A new report from the Social Mobility and Child Poverty Commission has analysed the background of 4,000 leaders in politics, business, the media, and other aspects of public life.
In the UK, 7% of pupils attend independent schools. The research shows that a disproportionate number of these pupils go on to fill top jobs, including 71% of senior judges, 33% of MPs, 36% of the Cabinet, 45% of public body chairs, and 43% of newspaper columnists.
The research presents a similar picture in terms of those adults who graduated from Oxbridge. Although this figure is less than 1% of the UK adult population, alumni of these universities make up 75% of senior judges, 24% of MPs, 59% of the Cabinet, 44% of public body chairs, and 47% of newspaper columnists.
Although the report acknowledges that many talented people go to independent schools, the authors argue that certain professions should be more representative of the public for reasons of legitimacy. The authors also conclude that a narrow elite suggests serious limits on adult social mobility, and that the sheer scale of the dominance of certain backgrounds raises questions about the degree to which the composition of the elite reflects merit.
Source: Elitist Britain (2014), Social Mobility and Child Poverty Commission.
New research conducted by the Centre for Analysis of Youth Transitions tracked the performance of high-achieving pupils from deprived backgrounds through the education system, and compared their trajectories with their more advantaged peers.
The authors found that children from poorer backgrounds who are high achieving at age 7 are more likely to fall off a high achievement trajectory than children from richer backgrounds. High-achieving children from the most deprived families perform worse than lower-achieving pupils from the least deprived families by Key Stage 4 (KS4). Conversely, lower-achieving affluent children catch up with higher-achieving deprived children between KS2 and KS4.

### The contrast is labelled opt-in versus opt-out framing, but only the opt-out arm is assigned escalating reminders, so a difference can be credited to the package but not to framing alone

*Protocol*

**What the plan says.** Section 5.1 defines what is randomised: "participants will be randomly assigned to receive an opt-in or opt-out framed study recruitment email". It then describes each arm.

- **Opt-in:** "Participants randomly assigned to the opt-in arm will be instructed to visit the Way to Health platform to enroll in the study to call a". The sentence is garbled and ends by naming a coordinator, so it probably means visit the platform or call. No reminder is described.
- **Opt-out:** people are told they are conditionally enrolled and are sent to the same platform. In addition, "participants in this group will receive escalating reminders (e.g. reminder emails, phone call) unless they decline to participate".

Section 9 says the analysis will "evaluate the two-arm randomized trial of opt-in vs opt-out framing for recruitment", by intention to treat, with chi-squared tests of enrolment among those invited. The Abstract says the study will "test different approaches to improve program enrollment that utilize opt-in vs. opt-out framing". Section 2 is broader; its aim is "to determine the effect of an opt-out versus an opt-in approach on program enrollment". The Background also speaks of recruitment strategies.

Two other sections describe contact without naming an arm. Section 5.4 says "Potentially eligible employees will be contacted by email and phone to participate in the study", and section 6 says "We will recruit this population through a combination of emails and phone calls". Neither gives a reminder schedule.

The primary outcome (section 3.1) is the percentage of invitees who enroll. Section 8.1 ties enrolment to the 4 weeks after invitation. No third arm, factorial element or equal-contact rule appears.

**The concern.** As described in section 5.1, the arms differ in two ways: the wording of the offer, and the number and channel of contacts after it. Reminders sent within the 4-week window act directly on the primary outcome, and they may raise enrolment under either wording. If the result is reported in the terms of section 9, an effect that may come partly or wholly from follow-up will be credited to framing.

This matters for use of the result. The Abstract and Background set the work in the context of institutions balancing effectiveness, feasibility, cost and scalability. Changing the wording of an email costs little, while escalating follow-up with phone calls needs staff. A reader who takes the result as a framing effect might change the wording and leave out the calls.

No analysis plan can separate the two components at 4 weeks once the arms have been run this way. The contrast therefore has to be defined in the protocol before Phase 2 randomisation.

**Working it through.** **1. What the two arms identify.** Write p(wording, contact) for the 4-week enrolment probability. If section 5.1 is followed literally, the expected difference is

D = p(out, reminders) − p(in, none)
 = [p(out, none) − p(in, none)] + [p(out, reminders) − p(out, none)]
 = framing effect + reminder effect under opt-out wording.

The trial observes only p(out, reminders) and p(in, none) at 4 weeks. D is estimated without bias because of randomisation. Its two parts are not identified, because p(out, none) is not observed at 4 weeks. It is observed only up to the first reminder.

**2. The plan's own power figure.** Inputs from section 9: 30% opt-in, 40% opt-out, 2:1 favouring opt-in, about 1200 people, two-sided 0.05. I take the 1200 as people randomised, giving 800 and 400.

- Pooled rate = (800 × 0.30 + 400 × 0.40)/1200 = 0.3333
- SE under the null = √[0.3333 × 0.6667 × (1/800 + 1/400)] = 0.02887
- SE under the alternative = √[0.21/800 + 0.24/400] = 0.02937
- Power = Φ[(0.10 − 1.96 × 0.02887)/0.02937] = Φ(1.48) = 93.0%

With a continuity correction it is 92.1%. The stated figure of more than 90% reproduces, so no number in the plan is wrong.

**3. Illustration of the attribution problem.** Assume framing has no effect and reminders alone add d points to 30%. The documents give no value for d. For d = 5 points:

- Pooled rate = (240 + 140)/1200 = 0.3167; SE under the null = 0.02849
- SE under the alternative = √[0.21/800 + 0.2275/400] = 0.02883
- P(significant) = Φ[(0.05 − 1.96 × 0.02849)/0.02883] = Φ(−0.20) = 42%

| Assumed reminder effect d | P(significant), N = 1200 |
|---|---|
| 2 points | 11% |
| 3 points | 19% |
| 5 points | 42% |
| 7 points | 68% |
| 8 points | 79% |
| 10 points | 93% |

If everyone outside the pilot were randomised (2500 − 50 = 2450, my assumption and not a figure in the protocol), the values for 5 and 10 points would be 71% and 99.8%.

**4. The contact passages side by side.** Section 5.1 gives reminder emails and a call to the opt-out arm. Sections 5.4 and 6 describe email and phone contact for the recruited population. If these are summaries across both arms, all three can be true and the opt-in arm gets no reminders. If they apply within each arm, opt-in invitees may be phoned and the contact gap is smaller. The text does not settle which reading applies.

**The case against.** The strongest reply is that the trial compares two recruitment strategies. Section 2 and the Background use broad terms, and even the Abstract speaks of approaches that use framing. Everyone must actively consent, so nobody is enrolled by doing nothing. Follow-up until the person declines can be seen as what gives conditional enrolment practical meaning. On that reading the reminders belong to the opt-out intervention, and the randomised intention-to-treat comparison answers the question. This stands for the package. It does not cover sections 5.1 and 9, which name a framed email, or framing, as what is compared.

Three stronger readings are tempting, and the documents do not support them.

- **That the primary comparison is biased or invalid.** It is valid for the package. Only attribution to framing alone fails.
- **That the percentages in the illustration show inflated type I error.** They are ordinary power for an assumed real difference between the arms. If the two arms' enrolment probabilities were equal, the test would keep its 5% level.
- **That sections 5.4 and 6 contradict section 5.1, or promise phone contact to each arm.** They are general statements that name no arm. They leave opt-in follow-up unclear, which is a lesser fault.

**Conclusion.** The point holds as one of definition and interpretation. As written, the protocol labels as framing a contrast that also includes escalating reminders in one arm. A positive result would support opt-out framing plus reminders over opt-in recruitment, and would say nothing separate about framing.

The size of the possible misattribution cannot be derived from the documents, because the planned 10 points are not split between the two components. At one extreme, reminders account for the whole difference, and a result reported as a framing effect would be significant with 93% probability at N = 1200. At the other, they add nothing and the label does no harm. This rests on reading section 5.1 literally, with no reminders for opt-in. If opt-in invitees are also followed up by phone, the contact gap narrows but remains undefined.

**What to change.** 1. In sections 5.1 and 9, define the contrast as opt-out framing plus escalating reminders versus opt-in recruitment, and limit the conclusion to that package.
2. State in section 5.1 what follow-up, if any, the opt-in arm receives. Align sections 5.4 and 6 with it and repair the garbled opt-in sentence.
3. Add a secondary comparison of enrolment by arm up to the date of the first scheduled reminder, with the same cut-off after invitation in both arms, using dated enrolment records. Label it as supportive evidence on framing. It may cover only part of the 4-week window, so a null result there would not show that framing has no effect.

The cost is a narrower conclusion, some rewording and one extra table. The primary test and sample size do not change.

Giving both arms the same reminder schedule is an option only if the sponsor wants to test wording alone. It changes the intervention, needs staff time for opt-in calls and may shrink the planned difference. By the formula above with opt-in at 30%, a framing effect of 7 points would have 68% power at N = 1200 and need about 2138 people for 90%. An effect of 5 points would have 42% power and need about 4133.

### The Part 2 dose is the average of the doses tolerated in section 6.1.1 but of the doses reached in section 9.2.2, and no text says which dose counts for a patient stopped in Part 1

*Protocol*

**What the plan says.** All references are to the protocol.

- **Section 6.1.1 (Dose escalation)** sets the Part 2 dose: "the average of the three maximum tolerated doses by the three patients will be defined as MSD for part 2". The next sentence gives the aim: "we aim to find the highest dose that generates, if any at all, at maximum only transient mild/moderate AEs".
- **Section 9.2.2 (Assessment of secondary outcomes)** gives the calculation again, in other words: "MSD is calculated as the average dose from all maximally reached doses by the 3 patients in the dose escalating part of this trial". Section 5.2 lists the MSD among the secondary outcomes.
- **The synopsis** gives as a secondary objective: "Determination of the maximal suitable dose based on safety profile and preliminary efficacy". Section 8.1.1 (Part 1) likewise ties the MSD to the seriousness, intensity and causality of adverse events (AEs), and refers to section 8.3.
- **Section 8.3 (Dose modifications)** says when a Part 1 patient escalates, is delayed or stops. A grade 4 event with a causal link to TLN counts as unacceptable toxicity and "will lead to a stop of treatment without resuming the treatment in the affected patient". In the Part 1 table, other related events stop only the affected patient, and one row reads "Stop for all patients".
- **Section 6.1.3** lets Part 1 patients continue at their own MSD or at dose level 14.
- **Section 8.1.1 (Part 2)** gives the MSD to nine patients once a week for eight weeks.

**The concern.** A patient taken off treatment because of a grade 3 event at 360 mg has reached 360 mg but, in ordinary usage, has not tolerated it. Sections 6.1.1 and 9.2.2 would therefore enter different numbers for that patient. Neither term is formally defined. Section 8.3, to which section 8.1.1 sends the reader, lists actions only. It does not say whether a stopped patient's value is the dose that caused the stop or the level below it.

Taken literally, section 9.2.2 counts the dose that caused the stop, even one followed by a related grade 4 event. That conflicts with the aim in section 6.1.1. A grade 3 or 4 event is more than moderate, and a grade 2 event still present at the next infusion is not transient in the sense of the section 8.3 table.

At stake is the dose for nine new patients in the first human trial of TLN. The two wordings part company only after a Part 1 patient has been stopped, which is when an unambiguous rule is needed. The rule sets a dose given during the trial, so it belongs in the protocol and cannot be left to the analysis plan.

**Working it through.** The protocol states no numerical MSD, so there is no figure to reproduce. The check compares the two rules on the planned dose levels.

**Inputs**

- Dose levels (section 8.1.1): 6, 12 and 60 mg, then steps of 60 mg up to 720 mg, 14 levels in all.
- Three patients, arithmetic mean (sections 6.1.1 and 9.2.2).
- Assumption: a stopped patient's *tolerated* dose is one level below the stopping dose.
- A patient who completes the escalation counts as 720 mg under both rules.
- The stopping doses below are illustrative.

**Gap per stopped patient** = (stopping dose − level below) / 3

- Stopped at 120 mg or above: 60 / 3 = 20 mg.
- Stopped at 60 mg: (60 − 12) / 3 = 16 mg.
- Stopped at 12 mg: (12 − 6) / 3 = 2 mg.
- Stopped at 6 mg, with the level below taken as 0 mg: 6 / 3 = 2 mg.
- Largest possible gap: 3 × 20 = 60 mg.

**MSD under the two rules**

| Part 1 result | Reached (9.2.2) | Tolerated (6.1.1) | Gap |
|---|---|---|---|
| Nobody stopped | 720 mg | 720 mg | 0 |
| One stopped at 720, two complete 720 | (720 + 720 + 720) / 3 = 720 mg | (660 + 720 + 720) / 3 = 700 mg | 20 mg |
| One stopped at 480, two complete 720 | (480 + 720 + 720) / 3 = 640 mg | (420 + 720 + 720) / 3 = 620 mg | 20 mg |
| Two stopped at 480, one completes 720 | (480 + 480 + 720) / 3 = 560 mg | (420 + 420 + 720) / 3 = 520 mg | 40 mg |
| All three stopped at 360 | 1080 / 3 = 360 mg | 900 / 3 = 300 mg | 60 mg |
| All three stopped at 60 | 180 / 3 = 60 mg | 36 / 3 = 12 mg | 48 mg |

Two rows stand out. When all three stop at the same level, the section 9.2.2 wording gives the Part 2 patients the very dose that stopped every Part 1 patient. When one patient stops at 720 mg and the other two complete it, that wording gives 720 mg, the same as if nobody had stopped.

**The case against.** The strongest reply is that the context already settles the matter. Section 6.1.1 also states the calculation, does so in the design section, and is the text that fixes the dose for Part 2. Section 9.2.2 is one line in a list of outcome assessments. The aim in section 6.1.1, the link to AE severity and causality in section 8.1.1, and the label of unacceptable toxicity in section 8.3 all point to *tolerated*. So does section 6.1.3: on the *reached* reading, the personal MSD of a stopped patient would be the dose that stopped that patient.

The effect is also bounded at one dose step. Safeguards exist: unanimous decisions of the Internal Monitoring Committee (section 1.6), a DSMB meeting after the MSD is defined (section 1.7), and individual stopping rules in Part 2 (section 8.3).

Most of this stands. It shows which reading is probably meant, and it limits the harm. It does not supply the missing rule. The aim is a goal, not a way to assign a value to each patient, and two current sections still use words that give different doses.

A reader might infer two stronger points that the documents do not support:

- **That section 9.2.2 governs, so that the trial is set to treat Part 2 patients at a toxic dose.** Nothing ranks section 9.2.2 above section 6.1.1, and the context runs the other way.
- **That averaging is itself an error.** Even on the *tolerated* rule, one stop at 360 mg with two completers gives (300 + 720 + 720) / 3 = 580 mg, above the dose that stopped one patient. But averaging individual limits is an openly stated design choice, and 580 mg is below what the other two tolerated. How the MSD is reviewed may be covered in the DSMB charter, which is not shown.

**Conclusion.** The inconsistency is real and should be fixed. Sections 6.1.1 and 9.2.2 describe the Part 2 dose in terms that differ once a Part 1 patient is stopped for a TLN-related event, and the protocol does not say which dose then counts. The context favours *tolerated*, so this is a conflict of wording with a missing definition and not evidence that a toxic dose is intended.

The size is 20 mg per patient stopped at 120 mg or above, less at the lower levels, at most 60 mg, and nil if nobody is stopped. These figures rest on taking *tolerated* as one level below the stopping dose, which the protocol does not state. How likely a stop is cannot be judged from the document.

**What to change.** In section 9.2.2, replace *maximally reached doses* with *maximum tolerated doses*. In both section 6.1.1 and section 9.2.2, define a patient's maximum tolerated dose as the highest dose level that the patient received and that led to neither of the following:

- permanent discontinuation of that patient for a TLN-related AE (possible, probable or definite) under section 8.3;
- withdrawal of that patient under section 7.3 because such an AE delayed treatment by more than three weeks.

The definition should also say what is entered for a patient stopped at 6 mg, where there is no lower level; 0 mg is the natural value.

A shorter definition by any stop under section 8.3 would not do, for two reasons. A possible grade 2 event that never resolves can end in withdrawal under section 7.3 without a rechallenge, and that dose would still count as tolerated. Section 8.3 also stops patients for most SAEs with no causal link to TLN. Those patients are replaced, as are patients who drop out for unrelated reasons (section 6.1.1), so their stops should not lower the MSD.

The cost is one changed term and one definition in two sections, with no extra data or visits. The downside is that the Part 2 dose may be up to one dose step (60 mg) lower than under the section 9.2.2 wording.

The research focused on children born in 1991–92. Of these, 2.8% of pupils (921 out of 33,039) who claimed free school meals (FSM) throughout secondary school went to an “elite” university, compared with 9.9% of pupils (40,165 out of 406,596) who never claimed FSM in secondary school. These differences can largely be explained by the higher levels of achievement of pupils from more affluent backgrounds.
The authors conclude that the period between KS2 and KS4 seems a crucial time to ensure that higher-achieving pupils from poor backgrounds remain on a high achievement trajectory, and that this is potentially important for policy makers interested in increasing participation at high-status universities among young people from more deprived backgrounds.
Source: High-attaining Children from Disadvantaged Backgrounds (2014), Social Mobility and Child Poverty Comission.
New research funded by the UK’s Social Mobility and Child Poverty Commission has found that socio-economic status and private schooling still affect an individual’s chance of securing a top job, even when comparing students from the same institution type, taking the same subjects, and with the same degree class.
The study looked at the destinations of over 20,000 young people who graduated from university in England, Scotland, and Wales in 2006/07. It found that socio-economic background was not associated with an increased chance of securing a top job six months after graduation, although graduates who attended private schools were more likely to have secured a top job by this point.
However, three years after graduation those from more advantaged socio-economic backgrounds and those who attended private schools were more likely to be in top jobs, including top administrative, professional, and managerial roles in professions such as law.
Source: Mapping the occupational destinations of new graduates (2013), Social Mobility and Child Poverty Commission.